Domestic Worker Rights

Kenya Union: Ban on Labor Recruiting Agencies Should Stay

The Central Organization of Trade Unions–Kenya (COTU-K) said the country’s recent decision to lift its ban on workers migrating to Qatar and Saudi Arabia for jobs is “ill advised,” and urges the government to keep the ban in place until the Ministry of Labor provides a report that shows working conditions have improved. “The ban… [READ MORE]

Social Justice Unionism: Labor Can Make Change

“Informal workers are organizing and they will organize as long as there is injustice and oppression,” says Sue Schurman, distinguished professor of Labor Studies and Employment Relations at Rutgers University. Opening a Solidarity Center book launch and panel discussions on Informal Workers and Collective Action: A Global Perspective this morning, Schurman also cautioned that unless… [READ MORE]

Decent Work Day: Focus on Living Wages

  • October 5, 2017
  • Christopher Dunn

When Mwahamisi Josiah Makori, a Kenyan mother of three who worked as a domestic worker in Saudi Arabia, first arrived at her new employer’s house, she was given only 20 minutes before she began work. After that, she began a three-month period which involved hard labor, brutal sleeping conditions, and no pay. For three months,… [READ MORE]

Victory for Kenya Domestic Workers Migrating for Jobs

Kenyans going abroad to work as domestic workers will be required to have contracts, salaries and details of their work assignments before they leave, according to the (Kenya) Daily Nation. The draft policy, crafted by the Labor Ministry and the Kenya Union of Domestic, Hotel, Educational Institutions, Hospitals and Allied Workers (KUDHEIHA), is part of… [READ MORE]

Migrant Domestic Worker in South Africa: Better Conditions with Union

Prexedes, a domestic worker from Zimbabwe in South Africa, says migrant workers in South Africa often are paid lower wages and suffer harsher working conditions than their South African counterparts. Supporting her three children on her own, Prexedes struggled to pay for transportation to work and food for her family, and often worked overtime for… [READ MORE]

Kenya’s Jayne Njoki Helps Lead Future of Young Workers

As a young woman working in her company’s IT department, Jayne Muthoni Njoki was frustrated by what she says were employer attempts to push her around because of her youth and sex. But rather than quit her job, which she contemplated, she ran for a leadership position in her union, determined to work with others to make… [READ MORE]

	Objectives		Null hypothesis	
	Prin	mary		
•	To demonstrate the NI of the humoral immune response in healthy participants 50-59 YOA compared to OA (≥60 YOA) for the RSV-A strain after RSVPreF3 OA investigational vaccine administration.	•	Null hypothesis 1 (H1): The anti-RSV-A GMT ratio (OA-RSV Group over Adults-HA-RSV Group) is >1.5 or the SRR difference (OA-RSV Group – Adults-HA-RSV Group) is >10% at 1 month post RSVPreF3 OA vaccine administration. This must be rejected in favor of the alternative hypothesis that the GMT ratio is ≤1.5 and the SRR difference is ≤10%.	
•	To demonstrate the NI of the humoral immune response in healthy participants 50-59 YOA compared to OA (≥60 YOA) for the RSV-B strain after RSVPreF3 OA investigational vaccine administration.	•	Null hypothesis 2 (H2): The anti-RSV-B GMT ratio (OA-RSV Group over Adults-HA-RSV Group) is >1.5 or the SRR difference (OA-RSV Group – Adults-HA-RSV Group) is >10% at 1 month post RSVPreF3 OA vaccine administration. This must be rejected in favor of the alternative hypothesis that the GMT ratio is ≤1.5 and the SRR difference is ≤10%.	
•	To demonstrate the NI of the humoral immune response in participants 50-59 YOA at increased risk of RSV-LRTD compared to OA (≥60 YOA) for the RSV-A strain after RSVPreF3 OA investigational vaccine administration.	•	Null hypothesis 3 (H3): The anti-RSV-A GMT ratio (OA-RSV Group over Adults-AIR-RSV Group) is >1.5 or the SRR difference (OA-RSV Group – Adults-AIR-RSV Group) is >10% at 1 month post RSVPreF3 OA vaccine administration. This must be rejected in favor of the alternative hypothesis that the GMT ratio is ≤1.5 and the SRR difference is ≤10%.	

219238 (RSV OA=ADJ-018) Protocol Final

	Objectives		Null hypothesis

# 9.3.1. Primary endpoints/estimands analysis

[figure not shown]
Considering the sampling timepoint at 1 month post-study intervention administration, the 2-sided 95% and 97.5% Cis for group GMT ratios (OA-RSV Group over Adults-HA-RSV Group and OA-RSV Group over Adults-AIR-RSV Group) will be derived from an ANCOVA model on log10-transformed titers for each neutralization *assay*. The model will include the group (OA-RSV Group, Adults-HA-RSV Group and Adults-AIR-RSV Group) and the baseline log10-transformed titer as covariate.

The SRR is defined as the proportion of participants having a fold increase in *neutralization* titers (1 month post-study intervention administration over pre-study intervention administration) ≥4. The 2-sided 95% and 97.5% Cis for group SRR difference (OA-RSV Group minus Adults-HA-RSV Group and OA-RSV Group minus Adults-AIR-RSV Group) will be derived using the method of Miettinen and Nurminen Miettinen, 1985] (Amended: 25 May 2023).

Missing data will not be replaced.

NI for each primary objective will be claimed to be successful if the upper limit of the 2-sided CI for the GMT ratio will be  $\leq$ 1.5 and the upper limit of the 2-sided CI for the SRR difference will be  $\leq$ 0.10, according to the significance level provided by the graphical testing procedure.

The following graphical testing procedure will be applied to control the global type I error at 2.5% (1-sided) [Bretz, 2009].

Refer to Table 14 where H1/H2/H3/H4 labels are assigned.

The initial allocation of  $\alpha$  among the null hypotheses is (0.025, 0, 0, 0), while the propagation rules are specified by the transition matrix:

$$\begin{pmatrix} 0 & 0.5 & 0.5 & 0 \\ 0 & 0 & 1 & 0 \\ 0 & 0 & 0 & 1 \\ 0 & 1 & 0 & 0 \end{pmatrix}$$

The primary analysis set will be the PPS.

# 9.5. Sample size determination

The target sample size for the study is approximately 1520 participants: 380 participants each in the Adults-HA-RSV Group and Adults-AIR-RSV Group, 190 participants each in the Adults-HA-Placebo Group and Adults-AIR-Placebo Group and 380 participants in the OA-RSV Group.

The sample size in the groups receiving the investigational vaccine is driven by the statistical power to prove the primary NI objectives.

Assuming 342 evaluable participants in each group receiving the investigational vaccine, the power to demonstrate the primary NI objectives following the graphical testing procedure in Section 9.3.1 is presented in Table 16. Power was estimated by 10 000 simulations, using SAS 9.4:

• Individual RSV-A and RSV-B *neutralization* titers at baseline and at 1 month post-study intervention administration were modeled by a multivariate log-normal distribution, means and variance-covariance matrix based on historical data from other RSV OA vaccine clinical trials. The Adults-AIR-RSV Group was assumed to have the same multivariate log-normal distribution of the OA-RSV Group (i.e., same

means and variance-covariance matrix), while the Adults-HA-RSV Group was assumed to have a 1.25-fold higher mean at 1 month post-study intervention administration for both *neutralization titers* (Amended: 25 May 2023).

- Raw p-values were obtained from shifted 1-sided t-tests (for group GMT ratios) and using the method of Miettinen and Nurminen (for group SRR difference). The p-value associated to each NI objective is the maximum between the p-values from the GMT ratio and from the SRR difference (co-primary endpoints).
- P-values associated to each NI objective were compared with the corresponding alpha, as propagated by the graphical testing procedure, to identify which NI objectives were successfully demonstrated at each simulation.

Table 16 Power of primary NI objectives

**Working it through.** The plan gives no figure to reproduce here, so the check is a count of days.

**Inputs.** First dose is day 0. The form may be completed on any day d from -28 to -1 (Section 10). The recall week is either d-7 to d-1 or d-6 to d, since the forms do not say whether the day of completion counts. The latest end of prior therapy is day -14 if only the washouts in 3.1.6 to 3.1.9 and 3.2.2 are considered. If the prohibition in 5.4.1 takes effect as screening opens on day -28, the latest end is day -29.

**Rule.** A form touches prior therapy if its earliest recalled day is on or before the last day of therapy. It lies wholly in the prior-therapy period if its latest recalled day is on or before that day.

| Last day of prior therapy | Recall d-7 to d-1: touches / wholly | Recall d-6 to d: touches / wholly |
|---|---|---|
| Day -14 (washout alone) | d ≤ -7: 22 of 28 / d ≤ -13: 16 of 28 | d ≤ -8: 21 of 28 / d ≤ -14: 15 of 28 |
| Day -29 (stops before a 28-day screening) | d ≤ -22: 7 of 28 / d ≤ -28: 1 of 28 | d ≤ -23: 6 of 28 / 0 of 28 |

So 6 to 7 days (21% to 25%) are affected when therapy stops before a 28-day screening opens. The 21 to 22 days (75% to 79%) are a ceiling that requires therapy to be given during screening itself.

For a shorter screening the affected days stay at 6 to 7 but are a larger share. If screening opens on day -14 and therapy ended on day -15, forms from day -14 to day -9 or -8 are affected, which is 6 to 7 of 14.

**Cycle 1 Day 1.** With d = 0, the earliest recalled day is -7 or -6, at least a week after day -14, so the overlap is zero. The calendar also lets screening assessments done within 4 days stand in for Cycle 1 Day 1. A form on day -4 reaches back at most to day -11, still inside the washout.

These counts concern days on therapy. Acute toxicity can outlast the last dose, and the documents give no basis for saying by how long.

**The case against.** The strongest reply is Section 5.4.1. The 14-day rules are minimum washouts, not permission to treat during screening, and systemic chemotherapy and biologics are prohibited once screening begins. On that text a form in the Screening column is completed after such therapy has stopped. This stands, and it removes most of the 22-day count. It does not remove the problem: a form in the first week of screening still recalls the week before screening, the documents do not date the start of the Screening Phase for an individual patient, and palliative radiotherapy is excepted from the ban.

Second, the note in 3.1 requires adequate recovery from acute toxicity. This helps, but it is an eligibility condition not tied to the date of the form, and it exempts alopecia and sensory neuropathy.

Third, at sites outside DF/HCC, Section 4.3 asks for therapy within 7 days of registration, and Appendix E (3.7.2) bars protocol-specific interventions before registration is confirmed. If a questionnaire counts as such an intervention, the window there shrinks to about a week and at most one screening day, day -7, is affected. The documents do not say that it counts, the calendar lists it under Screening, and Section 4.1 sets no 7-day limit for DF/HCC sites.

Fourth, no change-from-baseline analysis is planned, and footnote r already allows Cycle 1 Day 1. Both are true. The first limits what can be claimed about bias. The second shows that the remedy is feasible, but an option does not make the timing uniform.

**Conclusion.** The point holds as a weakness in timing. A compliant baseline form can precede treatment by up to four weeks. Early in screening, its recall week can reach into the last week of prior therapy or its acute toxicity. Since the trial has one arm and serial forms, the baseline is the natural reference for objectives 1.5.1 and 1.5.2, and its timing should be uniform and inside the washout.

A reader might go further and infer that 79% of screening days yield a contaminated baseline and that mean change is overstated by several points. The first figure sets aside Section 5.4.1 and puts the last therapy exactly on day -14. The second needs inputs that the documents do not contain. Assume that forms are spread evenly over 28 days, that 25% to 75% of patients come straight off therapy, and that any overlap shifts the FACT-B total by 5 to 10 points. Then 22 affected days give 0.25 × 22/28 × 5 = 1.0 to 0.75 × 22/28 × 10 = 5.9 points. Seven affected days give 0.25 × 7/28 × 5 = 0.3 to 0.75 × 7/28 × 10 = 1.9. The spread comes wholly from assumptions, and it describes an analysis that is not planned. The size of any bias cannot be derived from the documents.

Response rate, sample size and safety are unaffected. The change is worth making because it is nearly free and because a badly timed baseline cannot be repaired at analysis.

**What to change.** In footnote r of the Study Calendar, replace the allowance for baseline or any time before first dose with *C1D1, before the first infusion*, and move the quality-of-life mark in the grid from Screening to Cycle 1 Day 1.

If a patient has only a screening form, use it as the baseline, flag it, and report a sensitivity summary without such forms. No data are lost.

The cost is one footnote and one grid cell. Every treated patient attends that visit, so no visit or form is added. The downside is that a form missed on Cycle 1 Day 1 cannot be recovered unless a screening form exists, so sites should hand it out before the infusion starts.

Campaign Vows to End Gender-Based Violence at Work

No global data document gender-based violence at work. But across the board, gender-based violence remains one of the most tolerated violations of workers’ human rights. Some 35 percent of women over age 15—818 million women globally—have experienced sexual or physical violence at home, in their communities or in the workplace. The Solidarity Center and allies… [READ MORE]

Mexican Domestic Workers Launch Job Contract Campaign

  • July 27, 2017
  • Gladys Cisneros

The Mexican domestic workers union, SINACTRAHO, last week launched a far-reaching campaign to ensure domestic workers across Mexico are covered by employment contracts. “Our goal is to have 10,000 workers sign a formal contract with their employers, in time for December holidays,” says Marcelina Bautista, SINACTRAHO co-president. “Trabajo Digno por Ti, por Mi y todas… [READ MORE]

Hundreds Join Migrant Worker Forum in Mombasa

Some 200 people from the Kisauni neighborhood in Mombasa, Kenya, took part in a forum on migrant worker rights Saturday, where those who had gone abroad for work described the harsh conditions they endured and how the labor brokers who signed them up often lied about the wages they would receive and the type of… [READ MORE]

Kenya Domestic Workers Find Hope with Union

Like many women in Mombasa, Kenya, Alice Mwadzi says for years she barely eked out a living. A lack of jobs in the port city for many means a constant struggle to survive—selling fruit on busy highways or hauling carts stacked with heavy water containers through congested streets—involving long hours of often back-breaking work for… [READ MORE]